The Boston Marathon will be my first marathon (in seven years) that I’ve trained for while working full time. I’ve learned a lot this cycle. I’ve become a better at time management. I’ve really learned the importance of sleep. I’ve learned that I need to be constantly monitoring my body for signs of over training or exhaustion.
And I’ve learned about the swinging pendulum of priorities during a cycle. I think it’s a bit unrealistic to assume that your priorities will remain constant over the 3-4 months that you are training. Priorities will shift as the training cycle progresses. The closer you get to race day, the more important some of the key workouts and runs will be, and thus, the higher on the priority list that workout goes.
Back in November, I blogged about how I was having a hard time finding the motivation to do long runs with my new schedule. I didn’t want to get up early again on Saturday after waking up early Monday through Friday. But, if I didn’t set an alarm, I had no motivation to run after my boys were awake and we were enjoying a relaxing morning drinking coffee/chocolate milk and playing games.
I think part of the lack of motivation was that I wasn’t officially training for Boston. And so subconsciously, my mind had deprioritized the long run. It was below sleep, time with my boys on Saturday and a relaxing start to the weekend.
But almost immediately when training officially started, the long run became more important and the motivation was suddenly there. It literally was instantaneous for me.
As the cycle progressed, I found that I was more willing to give up a little sleep in order to fit in a few extra miles, cozy Saturday mornings at home in lieu of getting my long run finished by 8am and occasionally, a relaxing night at home after a long day so that I could fit in a long treadmill workout.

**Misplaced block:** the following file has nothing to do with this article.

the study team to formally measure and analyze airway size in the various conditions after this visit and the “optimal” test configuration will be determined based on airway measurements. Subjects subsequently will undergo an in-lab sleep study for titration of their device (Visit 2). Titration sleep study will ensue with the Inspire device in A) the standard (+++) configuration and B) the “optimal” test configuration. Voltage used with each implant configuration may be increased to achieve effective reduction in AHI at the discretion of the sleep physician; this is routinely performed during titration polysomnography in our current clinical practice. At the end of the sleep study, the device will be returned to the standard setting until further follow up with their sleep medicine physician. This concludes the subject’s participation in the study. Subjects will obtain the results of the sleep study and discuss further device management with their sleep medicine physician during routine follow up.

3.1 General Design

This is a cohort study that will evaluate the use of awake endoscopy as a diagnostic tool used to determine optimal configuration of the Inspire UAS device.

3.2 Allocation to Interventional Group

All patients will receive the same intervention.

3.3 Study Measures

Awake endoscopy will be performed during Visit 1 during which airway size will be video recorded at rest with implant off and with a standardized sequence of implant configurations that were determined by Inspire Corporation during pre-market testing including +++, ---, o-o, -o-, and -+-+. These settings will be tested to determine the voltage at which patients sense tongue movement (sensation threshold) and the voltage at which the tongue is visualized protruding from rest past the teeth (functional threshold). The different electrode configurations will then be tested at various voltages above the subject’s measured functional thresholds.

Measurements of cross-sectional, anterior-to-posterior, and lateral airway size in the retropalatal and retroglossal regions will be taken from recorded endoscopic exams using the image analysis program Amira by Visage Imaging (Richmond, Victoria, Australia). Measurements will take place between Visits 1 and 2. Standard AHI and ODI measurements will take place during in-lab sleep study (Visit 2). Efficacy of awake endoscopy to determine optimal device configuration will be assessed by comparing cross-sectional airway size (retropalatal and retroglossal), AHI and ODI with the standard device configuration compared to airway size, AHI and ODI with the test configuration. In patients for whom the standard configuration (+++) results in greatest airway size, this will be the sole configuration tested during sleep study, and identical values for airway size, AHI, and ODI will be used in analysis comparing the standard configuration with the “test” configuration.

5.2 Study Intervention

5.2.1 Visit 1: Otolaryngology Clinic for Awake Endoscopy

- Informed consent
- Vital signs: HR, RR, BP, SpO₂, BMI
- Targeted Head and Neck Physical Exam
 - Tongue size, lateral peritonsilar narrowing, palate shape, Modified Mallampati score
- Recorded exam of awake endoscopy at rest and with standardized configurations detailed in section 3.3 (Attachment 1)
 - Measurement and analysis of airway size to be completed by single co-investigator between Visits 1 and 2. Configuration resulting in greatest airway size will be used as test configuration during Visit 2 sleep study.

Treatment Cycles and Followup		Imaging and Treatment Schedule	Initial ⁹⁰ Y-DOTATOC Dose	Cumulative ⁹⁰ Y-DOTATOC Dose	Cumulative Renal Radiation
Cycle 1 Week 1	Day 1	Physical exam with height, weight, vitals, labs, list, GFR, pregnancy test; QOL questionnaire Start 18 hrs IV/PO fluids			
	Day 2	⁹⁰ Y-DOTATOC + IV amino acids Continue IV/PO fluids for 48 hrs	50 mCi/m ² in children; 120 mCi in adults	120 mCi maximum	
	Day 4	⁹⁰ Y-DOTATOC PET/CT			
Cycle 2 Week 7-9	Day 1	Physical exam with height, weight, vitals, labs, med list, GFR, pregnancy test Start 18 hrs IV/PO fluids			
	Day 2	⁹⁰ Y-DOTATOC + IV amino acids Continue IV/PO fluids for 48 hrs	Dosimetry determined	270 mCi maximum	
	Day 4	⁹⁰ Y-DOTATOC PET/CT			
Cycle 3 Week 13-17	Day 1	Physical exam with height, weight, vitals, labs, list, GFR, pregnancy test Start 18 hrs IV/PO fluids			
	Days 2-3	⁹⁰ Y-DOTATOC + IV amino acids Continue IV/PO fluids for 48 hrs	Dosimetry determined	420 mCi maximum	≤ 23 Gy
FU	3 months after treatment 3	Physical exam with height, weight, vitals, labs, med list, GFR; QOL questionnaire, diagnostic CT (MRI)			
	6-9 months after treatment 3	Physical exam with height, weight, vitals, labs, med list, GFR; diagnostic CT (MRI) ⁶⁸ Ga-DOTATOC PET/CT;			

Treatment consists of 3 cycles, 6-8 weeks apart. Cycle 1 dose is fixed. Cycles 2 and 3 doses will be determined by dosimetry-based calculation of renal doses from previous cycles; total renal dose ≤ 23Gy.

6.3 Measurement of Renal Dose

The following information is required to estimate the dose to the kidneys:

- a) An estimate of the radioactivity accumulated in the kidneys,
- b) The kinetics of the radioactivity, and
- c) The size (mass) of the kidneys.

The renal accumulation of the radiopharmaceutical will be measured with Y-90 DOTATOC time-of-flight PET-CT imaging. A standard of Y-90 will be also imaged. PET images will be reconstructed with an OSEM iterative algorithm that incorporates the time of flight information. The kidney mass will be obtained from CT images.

I think it’s not just normal, but GOOD, to have priorities shifting. It would be unrealistic and unhealthy for me to constantly be in the go go go mode. But, in the weeks leading up to a goal race, it’s okay to reprioritize and do what needs to be done in order to get certain runs or workouts in.
Last night was a good example. After a botched workout on Tuesday morning (more on that tomorrow!), I decided to sleep in on Wednesday to get some much needed sleep. The downside to that, however, was that if I wanted to get the workout in, I would need to do it post-work Wednesday evening. I can’t say I’m a fan of post-work running. I’m usually pretty exhausted after being out of the house for 12-13 hours and the last thing I want to do at 7:30pm is get on the treadmill. But #priorities.
So I came home, had some coffee, and hoped on treadmill for my warmup. The timing worked out because my sons had just gotten home from a night/day at my mom’s house. If this were the offseason, I would have 100% scraped the workout to sit with them. But, Boston is 18 days away and I wanted to get this workout in. Maybe it’s a bit selfish of me, but I see the end in sight and I know that there will be weeks and months of downtime post-Boston. And so this workout took priority.
We all went back downstairs. They had snacks and a movie. And I had the treadmill. And I got it done. 8 wave tempo miles. Not the easiest, but a success in my book.
Side Note: Wave tempos are SO much fun. In a this hurts and All I want to do is have a real recovery period, not this “marathon pace as recovery” period.
The plan called for alternating 1 mile at 7:05-7:10 pace and 1 mile at 6:40-6:45 pace. Basically, it’s marathon pace followed by half marathon pace. You do that 4 times (8 miles total). There’s no rest or recovery – it’s a continuous workout.
You question how you are going to pick up the pace after the first mile. But then it’s amazing to feel that marathon pace feels like a recovery – because it’s 20-30 seconds slower than the mile you just ran. It gets your body more comfortable with that pace and teaches you to bring your heart rate down and find a steady rhythm.
Hope you are having a wonderful week. Almost the weekend!! <3